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Welcome to Ad Age’s Wake-Up Call, our daily roundup of advertising, marketing, media and digital news. If you're reading this online or in a forwarded email, here's the link to sign up for our Wake-Up Call newsletters. 

Unilever’s new normal

The new normal, at least according to Unilever, is not the word “normal.” In a landmark move, the marketer of Dove, Axe, Degree and Tresemmé said it would remove the word “normal” from its beauty packaging and marketing globally as part of a broader “Positive Beauty” campaign.

As Ad Age’s Jack Neff reports, the move follows survey research finding seven in 10 people overall and eight in 10 younger people believe using the word “normal” in beauty packaging and advertising has a negative impact. The company is removing the word from several hundred products, replacing it with descriptions that highlight product benefits for consumers. Unilever illustrated its move with a video depicting a variety of “normal” things, such as hair-style discrimination, gender stereotypes and plastic pollution, with which it no longer wants to be associated.

As Neff notes, while initial social media reaction is largely positive, the feeling isn’t universal. Perhaps predictably, some on Twitter cited the word “normal” as “the next thing to be canceled.”

Lego’s pandemic boost

Lego has reported record sales and profit for 2020 as consumers turned to its iconic toy bricks during the pandemic. 

As reported by Bloomberg News, the Danish company (one of Ad Age’s Marketers of the Year) said this morning that its net income rose 19% to 9.9 billion kroner ($1.6 billion). Sales rose 13% to 43.7 billion kroner, the most Lego has ever brought in during a single year. Lego said it gained market share globally as well as in all its 12 largest markets in 2020. 

“For the past two years we’ve made large-scale investments in initiatives designed to support long-term growth,” CEO Niels B. Christiansen said in a statement. “In 2020, we began to see the benefits of these, especially in e-commerce and product innovation.”

Buy now, pay later

Buy now, pay later payment systems have become prominent marketers in the U.S. recently: you might recall Klarna’s recent Super Bowl spot starring four miniature Maya Rudolphs. Afterpay and Affirm are among the other players. Ad Age’s Adrianne Pasquarelli takes a closer look at the schemes, which she notes are gaining momentum as online shopping surges in the pandemic because they offer "an easy digital checkout experience.”

The industry generated $20 billion to $25 billion in purchases last year, and it’s predicted it will grow as much as 15 times its current volume by 2025. But there are regulation challenges ahead: critics have said that these brands are persuading younger consumers to incur debts that in some cases they cannot pay off. In the U.K., for example, regulators are already paying close attention to the potential debt pitfalls, recently banning an Instagram ad from Klarna that likened shopping to mood boosting.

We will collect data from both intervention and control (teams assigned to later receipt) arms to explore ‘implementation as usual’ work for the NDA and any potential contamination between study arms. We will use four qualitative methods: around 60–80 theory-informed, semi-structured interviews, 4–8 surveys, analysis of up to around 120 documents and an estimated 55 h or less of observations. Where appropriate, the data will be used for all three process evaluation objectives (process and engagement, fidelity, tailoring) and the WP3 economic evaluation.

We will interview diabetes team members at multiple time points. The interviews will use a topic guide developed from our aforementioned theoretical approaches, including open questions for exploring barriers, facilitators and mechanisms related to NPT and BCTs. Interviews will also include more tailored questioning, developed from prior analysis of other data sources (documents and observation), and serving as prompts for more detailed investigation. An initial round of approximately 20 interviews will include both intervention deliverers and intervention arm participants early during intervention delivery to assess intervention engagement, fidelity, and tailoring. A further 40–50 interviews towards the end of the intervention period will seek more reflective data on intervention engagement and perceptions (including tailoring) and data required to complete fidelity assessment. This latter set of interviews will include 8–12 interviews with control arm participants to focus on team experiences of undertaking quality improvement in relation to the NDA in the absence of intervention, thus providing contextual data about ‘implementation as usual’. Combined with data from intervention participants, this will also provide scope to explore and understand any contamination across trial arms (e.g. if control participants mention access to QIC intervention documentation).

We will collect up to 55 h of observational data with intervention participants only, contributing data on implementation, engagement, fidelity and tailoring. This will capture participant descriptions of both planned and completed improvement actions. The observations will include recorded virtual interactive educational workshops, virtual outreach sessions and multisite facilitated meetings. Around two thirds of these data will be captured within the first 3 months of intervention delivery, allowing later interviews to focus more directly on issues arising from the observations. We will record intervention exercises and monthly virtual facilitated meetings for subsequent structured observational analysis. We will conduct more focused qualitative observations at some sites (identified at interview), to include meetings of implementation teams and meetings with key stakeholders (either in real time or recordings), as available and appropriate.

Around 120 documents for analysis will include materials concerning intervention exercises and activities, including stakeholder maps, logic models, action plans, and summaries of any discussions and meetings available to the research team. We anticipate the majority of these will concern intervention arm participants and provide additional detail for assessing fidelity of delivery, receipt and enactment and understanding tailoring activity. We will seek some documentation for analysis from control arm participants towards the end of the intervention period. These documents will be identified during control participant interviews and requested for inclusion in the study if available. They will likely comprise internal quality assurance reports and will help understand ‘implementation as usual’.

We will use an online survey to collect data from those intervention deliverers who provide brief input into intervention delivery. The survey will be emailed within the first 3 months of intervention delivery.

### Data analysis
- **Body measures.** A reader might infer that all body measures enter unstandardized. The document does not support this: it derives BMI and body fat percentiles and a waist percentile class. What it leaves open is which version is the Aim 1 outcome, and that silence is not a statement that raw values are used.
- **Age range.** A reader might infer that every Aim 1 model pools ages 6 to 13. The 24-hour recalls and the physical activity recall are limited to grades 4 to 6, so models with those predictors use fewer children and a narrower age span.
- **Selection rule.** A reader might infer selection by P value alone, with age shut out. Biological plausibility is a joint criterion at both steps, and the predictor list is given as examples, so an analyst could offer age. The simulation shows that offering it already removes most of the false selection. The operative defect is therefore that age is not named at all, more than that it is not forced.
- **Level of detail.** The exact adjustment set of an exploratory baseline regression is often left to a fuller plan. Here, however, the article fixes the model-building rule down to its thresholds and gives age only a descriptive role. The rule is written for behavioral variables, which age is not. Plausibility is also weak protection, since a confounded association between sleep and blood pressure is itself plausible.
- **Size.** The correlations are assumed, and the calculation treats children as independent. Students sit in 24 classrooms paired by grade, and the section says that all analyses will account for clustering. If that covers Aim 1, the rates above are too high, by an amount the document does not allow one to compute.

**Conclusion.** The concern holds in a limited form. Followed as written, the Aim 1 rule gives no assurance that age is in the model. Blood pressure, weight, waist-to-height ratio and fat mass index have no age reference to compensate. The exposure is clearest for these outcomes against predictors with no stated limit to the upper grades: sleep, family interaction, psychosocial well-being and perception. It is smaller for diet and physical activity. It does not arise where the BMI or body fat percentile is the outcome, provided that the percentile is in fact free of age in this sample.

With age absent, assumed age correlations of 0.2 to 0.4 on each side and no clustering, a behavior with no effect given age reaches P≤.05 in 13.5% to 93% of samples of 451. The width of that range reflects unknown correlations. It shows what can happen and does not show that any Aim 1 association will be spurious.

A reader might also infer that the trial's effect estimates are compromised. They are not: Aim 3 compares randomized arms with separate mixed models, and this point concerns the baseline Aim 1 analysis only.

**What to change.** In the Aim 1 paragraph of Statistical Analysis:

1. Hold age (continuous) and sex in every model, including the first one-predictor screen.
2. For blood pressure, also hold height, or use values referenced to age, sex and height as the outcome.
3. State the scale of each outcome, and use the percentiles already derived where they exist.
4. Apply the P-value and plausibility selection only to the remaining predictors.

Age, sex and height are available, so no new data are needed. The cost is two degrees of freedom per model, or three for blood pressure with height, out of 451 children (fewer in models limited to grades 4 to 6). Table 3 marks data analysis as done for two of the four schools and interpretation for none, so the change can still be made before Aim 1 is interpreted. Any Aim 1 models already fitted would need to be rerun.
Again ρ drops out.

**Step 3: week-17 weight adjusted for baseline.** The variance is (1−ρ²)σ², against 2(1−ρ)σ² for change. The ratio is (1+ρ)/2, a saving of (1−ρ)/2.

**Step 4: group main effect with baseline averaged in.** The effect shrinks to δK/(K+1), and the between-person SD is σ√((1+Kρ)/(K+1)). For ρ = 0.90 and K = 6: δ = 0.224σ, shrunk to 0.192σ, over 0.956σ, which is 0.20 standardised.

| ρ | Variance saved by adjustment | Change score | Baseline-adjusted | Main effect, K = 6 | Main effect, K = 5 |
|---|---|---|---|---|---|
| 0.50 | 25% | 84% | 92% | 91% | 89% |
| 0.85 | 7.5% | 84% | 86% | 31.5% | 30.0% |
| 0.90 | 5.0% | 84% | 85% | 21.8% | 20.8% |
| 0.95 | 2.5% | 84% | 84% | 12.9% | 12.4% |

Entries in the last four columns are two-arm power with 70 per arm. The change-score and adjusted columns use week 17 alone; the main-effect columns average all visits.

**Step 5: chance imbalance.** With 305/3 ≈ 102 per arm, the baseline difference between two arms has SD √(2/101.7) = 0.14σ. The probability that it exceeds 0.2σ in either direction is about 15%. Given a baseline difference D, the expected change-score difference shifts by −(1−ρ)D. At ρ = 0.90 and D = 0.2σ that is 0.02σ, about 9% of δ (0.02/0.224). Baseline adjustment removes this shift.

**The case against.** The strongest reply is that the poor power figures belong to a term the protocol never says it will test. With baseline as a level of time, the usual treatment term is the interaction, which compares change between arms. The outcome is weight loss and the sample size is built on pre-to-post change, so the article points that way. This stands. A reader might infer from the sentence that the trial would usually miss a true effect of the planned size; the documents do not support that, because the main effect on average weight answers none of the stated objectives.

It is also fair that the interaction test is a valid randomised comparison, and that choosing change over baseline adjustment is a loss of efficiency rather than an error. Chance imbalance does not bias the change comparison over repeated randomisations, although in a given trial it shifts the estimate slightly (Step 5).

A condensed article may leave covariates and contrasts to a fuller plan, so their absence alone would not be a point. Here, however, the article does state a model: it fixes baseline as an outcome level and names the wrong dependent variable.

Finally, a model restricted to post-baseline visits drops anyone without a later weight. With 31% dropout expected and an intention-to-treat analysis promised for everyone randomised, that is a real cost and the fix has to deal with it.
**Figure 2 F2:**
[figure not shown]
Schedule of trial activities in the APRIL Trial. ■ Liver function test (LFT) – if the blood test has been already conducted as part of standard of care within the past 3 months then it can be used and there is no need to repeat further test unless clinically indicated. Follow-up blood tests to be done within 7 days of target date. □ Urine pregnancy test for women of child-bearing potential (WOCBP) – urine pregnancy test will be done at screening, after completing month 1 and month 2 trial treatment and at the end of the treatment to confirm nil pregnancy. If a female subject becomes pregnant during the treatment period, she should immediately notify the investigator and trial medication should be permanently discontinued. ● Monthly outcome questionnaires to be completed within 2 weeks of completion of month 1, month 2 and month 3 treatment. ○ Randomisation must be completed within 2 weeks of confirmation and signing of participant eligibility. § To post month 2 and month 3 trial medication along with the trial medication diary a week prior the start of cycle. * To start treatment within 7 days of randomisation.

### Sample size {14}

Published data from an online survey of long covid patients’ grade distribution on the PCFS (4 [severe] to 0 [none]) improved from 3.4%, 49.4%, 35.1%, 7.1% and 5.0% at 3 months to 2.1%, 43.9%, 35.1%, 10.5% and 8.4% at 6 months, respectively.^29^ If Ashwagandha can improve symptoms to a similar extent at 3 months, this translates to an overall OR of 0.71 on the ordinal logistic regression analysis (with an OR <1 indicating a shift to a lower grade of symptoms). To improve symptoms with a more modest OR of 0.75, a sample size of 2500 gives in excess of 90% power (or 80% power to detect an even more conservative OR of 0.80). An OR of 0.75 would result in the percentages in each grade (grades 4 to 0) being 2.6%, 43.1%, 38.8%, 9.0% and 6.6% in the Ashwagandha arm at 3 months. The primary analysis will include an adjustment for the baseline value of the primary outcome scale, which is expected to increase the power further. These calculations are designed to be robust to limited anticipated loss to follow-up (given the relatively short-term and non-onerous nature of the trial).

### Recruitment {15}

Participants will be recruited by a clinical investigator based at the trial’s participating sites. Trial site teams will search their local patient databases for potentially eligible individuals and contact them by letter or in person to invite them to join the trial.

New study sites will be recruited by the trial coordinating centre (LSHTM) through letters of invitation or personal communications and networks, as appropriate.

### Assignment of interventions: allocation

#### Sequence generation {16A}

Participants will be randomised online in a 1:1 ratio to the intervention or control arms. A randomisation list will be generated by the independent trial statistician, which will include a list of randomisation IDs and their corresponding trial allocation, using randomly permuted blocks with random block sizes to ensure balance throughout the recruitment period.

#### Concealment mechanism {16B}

Meet Mediahub’s new executive director

Mediahub today names Alejandro Clabiorne as executive director of its New York office, and he joins Jeanine Poggi on a live edition of Ad Age Remotely this morning to talk about his new role. 

Clabiorne joins Mediahub from PHD, where he was CEO, Latin America and global executive sponsor for diversity. He’ll be discussing his client priorities in the new role; agency efforts around diversity, equity and inclusion; and his vision for the future of the agency model in a post-COVID world. Tune in here at 11AM EST. 

Just briefly

Stream crazy: Disney+ has topped 100 million users just 16 months after its launch, the company announced on Tuesday. Disney said it would increase its programming budget, setting a target of more than 100 new titles per year.

Royal winners and losers: ITV's U.K. broadcast of Oprah Winfrey’s interview with Meghan Markle and Prince Harry attracted a peak U.K. audience of 12.4 million, and advertisers ranging from global power brands to British retail giants. Amid the ongoing controversy, Piers Morgan, co-host of ITV's “Good Morning Britain,” resigned last night after commenting on the show that he “didn’t believe a word” of what Markle said; over 40,000 viewers complained to regulator Ofcom. (Morgan later tweeted that “Freedom of speech is a hill I’m happy to die on.”)

Sign up now: Chef and restaurateur Marcus Samuelsson, Lana Buchanan, VP of marketing for Anheuser-Busch InBev’s Beyond Beer division and Buffalo Wild Wings Chief Marketing Officer Rita Patel are among the speakers at Ad Age Next: Food and Beverage, taking place on March 23. Sign up now to secure your place; more details here.

Broken glass: State Street Global Advisors’ “Fearless Girl” statue returned to make another statement for International Women’s Day. She now appears surrounded by 400 glass shards, meant to represent the shattering of the "glass ceiling" that has impeded women. Take a look at the fresh installation from McCann, over at Creativity.

That does it for today’s Wake-Up Call, thanks for reading and we hope you are all staying safe and well. For more industry news and insight, follow us on Twitter:@adage. From CMO Strategy to the Ad Age Datacenter Weekly, we’ve got newsletters galore. See them all here. 

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